PFM Logo Fokker Triplane Model T Curtiss Canuck

September 10 Volunteer Work Day

September 10, 2011

by Tom Gaylord

Correcting safety wiring on the Fokker Dr.I triplane

As usual the volunteers gathered in the shop office at 9 am to discuss the day's tasks. We were blessed with very good weather - warm, not too humid and with a nice breeze to help cool things off. We had an excellent turn-out, with a few new volunteers showing up to help out. The projects for the day were:

Fokker Dr.I Triplane

Despite having finished all repairs the airplane has been grounded till we got the engine sorted out. David Whitaker, Ron Marcotte and new volunteers Michael Craig and his father Don Craig went to work double-checking the magneto and cleaning the fuel system. Michael is an A&P mechanic and noted a moderate number of other small issues needing attention - air in the tires, frayed wires on the mag connections, poorly done safety wire on the interplane struts, etc., etc. So all these areas received attention.

Just before mid-day the airplane was moved out to the field for an engine run after lunch. Ian Whitaker sat in the cockpit and made engine noises until the motor actually started running, when he switched to machine gun noises! The engine run seemed good, so the pressure was on Steve Freeman to try flying the airplane. However, the winds were variable, sometimes stopping completely, sometimes blowing straight down the runway, sometimes blowing from 15 degrees off runway centerline to nearly 90 degrees off centerline!

Later in the afternoon the winds seemed calm enough to fly. The airplane was pulled to the south end of the runway and the engine started and run up. Steve took off but only made 1.5 circuits of the field before landing (really pretty straight - maybe the new steerable tailskid actually works!). The engine sounded rough in the air and it wasn't just Steve working the blip switch! Some work needs to be done to eradicate the rough running and misfire. But overall it was good progress!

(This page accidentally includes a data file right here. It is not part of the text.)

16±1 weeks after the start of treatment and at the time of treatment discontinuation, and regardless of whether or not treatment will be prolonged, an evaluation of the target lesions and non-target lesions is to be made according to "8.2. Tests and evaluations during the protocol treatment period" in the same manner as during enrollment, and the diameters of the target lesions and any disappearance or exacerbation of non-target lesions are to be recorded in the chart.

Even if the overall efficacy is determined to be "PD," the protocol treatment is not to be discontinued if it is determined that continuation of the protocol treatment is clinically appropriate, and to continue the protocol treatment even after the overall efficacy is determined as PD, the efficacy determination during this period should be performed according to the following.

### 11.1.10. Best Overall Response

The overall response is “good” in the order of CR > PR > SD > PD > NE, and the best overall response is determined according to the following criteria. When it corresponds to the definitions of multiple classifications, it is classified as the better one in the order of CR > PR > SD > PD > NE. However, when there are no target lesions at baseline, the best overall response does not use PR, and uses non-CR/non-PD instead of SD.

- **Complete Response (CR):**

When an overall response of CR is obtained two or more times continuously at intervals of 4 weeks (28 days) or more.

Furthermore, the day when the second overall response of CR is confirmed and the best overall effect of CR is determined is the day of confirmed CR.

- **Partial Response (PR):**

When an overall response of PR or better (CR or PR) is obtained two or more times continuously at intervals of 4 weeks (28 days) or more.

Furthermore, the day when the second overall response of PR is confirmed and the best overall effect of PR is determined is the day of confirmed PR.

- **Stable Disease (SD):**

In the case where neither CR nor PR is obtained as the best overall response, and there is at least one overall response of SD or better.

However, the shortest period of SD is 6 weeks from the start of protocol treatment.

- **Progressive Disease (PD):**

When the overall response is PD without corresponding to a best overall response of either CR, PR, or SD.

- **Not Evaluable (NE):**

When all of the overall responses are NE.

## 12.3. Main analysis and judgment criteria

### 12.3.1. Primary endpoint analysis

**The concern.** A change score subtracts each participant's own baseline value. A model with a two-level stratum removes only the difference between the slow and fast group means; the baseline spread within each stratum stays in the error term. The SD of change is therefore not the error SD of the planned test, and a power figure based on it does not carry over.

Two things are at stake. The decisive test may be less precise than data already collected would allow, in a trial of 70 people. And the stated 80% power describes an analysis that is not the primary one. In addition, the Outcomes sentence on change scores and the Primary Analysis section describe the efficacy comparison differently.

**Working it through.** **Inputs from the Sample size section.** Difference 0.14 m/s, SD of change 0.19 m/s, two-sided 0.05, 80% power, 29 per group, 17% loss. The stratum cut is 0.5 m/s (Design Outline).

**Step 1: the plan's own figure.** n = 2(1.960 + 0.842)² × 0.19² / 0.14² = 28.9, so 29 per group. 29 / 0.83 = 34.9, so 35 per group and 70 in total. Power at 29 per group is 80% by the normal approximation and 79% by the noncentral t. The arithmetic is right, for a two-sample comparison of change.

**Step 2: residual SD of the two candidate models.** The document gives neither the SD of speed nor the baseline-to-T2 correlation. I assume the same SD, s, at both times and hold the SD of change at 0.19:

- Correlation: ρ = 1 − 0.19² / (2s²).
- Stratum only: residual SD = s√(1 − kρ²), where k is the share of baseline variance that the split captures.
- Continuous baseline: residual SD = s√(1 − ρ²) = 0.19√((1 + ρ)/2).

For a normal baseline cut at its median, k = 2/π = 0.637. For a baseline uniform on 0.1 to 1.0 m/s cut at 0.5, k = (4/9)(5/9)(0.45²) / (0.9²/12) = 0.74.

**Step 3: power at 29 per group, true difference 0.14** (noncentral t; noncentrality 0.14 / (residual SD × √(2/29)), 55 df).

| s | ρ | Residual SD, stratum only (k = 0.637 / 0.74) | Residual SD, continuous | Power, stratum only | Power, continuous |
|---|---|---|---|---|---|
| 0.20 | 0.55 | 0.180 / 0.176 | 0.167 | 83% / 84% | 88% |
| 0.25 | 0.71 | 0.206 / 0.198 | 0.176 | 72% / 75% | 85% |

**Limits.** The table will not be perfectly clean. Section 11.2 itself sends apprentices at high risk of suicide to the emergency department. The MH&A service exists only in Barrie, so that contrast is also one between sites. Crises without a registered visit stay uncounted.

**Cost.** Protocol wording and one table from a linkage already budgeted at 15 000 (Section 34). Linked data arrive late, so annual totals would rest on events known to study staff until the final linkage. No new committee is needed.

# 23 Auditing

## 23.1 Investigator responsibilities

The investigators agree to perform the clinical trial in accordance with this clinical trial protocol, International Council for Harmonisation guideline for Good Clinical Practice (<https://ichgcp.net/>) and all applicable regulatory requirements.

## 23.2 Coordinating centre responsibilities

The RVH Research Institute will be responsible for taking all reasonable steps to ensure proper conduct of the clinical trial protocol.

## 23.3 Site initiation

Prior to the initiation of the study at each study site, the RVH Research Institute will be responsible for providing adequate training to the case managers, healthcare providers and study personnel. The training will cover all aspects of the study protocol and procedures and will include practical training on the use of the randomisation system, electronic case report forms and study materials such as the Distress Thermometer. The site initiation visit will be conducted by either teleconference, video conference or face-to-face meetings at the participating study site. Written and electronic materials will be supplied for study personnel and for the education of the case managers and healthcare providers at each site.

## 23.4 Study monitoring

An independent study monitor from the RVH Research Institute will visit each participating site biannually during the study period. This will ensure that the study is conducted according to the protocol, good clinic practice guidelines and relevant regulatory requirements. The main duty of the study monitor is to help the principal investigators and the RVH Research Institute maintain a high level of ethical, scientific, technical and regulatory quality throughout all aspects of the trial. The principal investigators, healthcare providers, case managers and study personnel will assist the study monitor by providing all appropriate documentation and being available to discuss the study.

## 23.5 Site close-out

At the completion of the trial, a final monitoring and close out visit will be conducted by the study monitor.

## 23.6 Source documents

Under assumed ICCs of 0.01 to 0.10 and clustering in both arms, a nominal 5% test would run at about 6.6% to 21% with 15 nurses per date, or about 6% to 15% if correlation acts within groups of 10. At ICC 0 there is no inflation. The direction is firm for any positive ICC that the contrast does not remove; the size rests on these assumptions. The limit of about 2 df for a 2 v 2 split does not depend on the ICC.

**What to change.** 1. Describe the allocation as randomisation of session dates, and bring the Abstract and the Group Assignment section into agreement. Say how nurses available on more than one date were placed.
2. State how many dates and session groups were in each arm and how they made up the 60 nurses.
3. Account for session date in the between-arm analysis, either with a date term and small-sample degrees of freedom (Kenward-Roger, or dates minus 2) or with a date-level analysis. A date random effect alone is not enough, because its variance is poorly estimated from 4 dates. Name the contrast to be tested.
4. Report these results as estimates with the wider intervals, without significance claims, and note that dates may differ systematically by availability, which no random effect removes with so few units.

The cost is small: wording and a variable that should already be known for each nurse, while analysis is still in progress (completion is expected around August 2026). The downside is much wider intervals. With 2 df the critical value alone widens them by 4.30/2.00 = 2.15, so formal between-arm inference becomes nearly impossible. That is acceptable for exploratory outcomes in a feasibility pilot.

Ron Marcotte took a video of the Fokker flying and posted it on YouTube, check out Fokker Dr.I !!


The process of re-rigging the aircraft continued. The first step was to sweep about 2 inches of fine dust off the Shop pad - the winds had blown from the south at some point the prior week! The Canuck was wheeled over from the hanger and propped up on the pad. The first step was to re-level the fuselage's top longeron.

The steps that needed to be accomplished were to set the angle of incidence of the wings and to re-rig the controls. The ailerons in particular were way off harmony with the changes to the wings! Dave Orloff, Dave Edgerly, Dave Miller, and Dave Freeman - ooops… "Steve" Freeman all worked to make the Canuck right. By the end of the day they were starting to safety wire the bazillion turnbuckles scattered throughout the wing structure. Steve stated he would continue with the safety wire process during the week.

Steve hopes to fly the Canuck on the 17th - and he warns that getting the rigging really right will be an iterative process. Typically you continue making small changes to fine tune the airplane over several flights and adjustment periods. But who knows, maybe we'll have dumb luck and be right on the money the first time out of the chute!

Thomas-Morse S4C "Scouts"

Varnishing the belly form of a Thomas-Morse Scout

Steve Richardson spent most of his day, assisted by Dave Miller, varnishing various Tommy belly forms and landing gear spreader bars. Steve is a patient man….

At the end of the day Steve had epoxy varnish on both belly forms, although one may still need to be flipped to finish the piece. Both sets of landing gear spreader bars were varnished and drying.

There may be some touch up painting still needing to be done on the landing gear parts, but the main gear for both airframes should be about ready for reassembly. Attention will need to be refocused on the fuselages and wings of the airplanes.

Team Vehicles

Removing a Triump motorcycle tire from the rim

Cameron Whitaker worked on rebuilding a carb for the Model T French Ambulance and repaired a few other odds and ends on the vehicle. Some work remains before the French Ambulance runs properly.

Kevin Monahan spent the entire day, almost, changing the tires on the 1921 Triumph motorcycle! Kevin is another of those capable, competent, and extremely patient men! To the best of my knowledge Kevin didn't pinch any inner tubes, and successfully reseated the tires around the convoluted rim lips! Several people were tootling about the airfield afterwards on the Triumph, including Kevin wearing an olive drab pith helmet (I am sorry I didn't get a photo of that!!).